Some of the local places around here are only a few dollars above pricewatch figures, and they'll even assemble and test the machine for you for an extra $60.

          I buy all my hardware from the locals, and it's saved my butt more than once.

    • Early in 2004 I was in a position of setting up an office for software dev - absolutely from scratch. I am very familiar with Linux/Apache/Samba/Subversion/Postfix/LDAP/PPTP/N T P /NFS and I opted to go Linux. We decided, just like you stated, that time is money and so we bought some nice DELL machines pre-loaded with the OS.

      The story was all bad from here on.

      2 weeks waiting for DELL to ship boxes.

      RedHat Enterprise Server has all sorts of issues with the drivers DELL was using for RAID and not to menti

    • Re:Cost analysis (Score:2, Interesting)

      by Necrobruiser (611198)
      Therefore, I actually find it more cost effective to...purchase a complete system from a vendor

      I spent a lot of time trying to convince my last boss that the money he was saving by buying components from 3-4 different vendors was being eaten by the cost of my time to put the components together, and by paying for shipping from each vendor. So we purchased a few pre-built computers from a vendor, and discovered that the trained monkeys that they had hired to build the computers would not push the memory
  • Newegg (Score:5, Informative)

    by thegoogler (792786) on Saturday January 08, 2005 @11:37PM (#11301569)
    Seriously, for everything. That, or ive had lots of luck with small local shops, if i need the parts NOW. there always nice about returning stuff, even if its your fault you broke it -_-;;
    • by KalvinB (205500) on Sunday January 09, 2005 @01:53AM (#11302180) Homepage
      I bought a low cost Bow Technology 1U server case and in less than a month the PSU died. Since I'd gone through NewEgg, I figured it'd be nice and easy. I called up, they said they'd be happy to let me just send in the PSU (there's no way I'm shutting down my business over a PSU and had already put a temporary ATX PSU in it's place). 2 Weeks later I hear nothing from them. They had told me to ship the PSU next day and they'd next day the replacement. I checked the RMA and it turns out they're expecting an ATX PSU for some reason. I pointed out the error and after multiple phone calls they finally changed the RMA but still no PSU. Now they want the whole case. I tell them no way and they give me some lie about not having the case in stock anymore (meanwhile the site clearly states the cases will be in stock in a couple days).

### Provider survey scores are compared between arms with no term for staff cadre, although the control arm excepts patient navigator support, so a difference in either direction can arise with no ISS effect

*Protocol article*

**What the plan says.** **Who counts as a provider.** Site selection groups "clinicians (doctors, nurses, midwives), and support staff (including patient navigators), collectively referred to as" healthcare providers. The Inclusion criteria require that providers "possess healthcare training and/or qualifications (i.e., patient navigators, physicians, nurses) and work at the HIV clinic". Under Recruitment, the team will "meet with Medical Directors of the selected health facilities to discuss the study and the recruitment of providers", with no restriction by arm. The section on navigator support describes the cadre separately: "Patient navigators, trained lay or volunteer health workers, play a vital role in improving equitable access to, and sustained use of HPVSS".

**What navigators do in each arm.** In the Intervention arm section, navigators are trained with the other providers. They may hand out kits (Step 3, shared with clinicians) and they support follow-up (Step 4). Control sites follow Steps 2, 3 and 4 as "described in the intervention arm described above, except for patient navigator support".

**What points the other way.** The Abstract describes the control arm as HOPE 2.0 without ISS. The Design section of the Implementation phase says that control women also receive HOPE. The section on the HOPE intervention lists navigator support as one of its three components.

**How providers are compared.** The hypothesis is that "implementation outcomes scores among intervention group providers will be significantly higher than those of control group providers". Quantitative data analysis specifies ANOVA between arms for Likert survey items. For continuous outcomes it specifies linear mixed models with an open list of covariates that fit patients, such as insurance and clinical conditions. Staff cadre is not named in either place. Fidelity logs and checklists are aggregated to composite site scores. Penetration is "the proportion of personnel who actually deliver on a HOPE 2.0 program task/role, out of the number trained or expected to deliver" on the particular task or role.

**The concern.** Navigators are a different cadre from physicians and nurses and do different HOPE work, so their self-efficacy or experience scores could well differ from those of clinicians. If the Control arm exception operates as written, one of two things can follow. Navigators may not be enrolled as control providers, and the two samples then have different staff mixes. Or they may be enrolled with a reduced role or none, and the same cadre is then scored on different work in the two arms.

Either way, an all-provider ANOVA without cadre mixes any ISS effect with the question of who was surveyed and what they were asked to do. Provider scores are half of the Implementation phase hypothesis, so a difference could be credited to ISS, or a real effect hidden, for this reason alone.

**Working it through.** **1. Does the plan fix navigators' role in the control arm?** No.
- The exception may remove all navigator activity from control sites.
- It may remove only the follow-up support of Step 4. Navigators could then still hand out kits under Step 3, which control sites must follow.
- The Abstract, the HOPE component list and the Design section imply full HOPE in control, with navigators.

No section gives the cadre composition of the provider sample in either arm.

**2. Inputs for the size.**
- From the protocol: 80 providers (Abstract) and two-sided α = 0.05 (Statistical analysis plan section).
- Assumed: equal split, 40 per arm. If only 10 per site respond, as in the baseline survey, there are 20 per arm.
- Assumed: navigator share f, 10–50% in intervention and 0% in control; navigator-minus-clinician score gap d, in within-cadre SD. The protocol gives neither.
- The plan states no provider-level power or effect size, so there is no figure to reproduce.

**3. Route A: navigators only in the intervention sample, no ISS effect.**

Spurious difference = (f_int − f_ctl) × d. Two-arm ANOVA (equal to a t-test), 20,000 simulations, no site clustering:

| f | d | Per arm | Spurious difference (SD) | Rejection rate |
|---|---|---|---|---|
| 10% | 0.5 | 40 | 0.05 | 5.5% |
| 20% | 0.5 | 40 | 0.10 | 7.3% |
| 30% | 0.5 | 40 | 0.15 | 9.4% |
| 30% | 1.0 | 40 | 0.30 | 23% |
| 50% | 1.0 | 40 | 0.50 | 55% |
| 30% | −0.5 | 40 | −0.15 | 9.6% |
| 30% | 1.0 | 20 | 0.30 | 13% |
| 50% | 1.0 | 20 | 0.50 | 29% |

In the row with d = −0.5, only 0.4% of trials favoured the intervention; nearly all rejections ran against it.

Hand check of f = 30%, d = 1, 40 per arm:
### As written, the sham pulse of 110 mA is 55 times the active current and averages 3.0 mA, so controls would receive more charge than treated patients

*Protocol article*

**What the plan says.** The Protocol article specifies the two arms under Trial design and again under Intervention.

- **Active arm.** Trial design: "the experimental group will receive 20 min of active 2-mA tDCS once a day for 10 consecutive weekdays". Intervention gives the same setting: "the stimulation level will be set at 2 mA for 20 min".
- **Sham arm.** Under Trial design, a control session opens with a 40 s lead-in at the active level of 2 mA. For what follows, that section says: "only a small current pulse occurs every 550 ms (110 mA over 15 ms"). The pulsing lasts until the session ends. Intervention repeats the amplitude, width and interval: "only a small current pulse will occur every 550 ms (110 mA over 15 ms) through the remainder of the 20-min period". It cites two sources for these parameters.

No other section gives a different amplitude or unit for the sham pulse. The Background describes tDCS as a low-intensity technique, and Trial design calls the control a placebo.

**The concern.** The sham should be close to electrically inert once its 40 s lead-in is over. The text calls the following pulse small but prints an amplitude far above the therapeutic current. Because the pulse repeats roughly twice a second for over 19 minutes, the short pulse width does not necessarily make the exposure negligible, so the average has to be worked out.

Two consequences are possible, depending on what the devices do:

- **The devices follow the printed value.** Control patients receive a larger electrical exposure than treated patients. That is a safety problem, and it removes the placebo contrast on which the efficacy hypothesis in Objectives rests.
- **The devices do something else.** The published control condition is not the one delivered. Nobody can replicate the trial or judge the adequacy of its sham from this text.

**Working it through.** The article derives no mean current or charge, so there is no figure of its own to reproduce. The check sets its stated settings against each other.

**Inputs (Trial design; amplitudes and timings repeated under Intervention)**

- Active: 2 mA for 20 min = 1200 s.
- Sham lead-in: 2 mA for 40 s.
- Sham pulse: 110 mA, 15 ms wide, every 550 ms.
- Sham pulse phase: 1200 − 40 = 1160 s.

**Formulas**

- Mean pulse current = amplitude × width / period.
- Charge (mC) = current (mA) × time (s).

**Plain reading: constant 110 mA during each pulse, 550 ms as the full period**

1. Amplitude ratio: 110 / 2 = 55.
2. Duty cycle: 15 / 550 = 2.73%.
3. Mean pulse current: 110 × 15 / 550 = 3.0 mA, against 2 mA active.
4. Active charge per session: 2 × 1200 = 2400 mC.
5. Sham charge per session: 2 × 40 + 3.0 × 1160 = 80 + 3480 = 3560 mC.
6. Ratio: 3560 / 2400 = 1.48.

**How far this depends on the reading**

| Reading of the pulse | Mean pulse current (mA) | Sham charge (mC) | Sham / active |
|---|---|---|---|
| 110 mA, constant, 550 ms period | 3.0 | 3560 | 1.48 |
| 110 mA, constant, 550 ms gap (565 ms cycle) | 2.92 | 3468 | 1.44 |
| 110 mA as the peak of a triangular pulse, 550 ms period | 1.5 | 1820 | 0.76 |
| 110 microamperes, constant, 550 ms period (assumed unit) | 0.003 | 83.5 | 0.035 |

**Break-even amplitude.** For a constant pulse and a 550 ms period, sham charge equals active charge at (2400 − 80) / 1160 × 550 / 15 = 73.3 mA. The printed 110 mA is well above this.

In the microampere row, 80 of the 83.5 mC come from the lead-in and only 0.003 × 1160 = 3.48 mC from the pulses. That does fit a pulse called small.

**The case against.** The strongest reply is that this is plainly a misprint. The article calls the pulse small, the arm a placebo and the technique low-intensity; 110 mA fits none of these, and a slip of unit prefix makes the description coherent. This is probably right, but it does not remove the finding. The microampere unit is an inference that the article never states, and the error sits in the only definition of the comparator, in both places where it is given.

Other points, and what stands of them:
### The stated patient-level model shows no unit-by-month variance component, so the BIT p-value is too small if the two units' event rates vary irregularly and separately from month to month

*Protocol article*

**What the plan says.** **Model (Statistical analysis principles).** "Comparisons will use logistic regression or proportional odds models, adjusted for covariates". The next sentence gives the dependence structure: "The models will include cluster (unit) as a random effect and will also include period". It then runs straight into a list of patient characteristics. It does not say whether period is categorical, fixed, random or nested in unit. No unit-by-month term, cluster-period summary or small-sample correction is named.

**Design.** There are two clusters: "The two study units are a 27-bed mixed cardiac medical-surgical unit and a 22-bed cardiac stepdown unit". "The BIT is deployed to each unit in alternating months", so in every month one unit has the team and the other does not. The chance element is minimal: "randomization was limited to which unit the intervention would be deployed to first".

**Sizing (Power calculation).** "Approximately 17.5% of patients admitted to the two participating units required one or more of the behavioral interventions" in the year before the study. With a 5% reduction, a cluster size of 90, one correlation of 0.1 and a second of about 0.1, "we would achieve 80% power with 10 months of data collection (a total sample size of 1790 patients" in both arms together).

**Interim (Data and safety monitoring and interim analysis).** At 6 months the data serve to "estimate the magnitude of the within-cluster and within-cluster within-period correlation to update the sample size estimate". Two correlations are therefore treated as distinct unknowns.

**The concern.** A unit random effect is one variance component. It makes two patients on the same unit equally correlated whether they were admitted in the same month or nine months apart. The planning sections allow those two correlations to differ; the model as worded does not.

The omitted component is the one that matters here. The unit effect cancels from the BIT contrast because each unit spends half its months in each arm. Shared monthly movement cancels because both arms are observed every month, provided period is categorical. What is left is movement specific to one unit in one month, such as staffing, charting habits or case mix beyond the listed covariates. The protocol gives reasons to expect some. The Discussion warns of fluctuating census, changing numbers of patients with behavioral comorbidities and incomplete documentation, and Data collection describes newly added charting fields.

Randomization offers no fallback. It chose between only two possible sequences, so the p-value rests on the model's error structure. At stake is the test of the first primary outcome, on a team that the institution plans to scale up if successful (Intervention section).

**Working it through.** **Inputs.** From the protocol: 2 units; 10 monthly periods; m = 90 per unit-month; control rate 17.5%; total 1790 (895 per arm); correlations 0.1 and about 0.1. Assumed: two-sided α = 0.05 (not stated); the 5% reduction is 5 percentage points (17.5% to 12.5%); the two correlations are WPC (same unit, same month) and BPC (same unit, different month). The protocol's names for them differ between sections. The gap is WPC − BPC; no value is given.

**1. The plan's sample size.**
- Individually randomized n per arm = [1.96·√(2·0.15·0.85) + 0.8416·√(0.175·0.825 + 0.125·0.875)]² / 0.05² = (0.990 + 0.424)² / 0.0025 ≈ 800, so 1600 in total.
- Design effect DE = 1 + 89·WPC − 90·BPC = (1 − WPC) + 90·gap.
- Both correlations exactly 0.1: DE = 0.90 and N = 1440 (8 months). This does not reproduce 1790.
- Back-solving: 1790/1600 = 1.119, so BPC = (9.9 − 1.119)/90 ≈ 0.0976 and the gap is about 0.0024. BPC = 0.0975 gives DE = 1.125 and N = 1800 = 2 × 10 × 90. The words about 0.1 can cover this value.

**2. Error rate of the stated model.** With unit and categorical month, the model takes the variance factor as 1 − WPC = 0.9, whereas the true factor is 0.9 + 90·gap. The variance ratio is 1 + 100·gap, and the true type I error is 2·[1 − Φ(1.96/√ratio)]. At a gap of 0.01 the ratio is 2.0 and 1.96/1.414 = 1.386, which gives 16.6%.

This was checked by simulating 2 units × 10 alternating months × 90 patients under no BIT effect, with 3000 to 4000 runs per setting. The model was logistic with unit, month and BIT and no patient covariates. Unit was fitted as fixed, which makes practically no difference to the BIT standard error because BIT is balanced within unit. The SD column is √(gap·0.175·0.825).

Short story we call the Better Business Beurau. NewEgg pulled some shinanigans and got the BBB to close the case as "customer satisfied." Uh, no I'm not. So we call the BBB and tell them we're not at all satisfied as we've got no refund and no PSU.

      NewEgg finally pulls their head out of their butt and refunds the entire cost of the case. I had also got the shipping costs refunded for shipping the PSU to them. What's really pathetic is that we called Bow Technology and they had no idea what NewEgg was doing as BT is more than happy to eat the cost of the PSU. NewEgg had zero reason to try to give me the shaft. It wouldn't cost them a dime to replace the part.

      NewEgg lost well over $100 on that stupidity alone and I've never bought another part from them. That was over a year ago. Fortunatly my ISP was really cool and allowed my colocated server to run with the top off and an ATX PSU towering over it. Other ISPs would not be so kind.

      NewEgg may be nice when things go right but when things go wrong they're idiots. I've found that's the case with quite a few companies.

      They're barely off my shit list only because they gave me more than I wanted (I just wanted the PSU), but I'll have to exhaust other options before shopping with them again. This entire episode lasted 3 months and didn't affect me at all. My server was only down from the time the PSU died till I put in the ATX PSU which was only a span of about 2 hours.

      • by Jah-Wren Ryel (80510) on Sunday January 09, 2005 @02:38AM (#11302336)
        Short story we call the Better Business Beurau. NewEgg pulled some shinanigans and got the BBB to close the case as "customer satisfied.

        Follow the money - the BBB is 100% funded by "member" businesses. They have a clear conflict of interest when resolving disputes and stores like yours are all too common.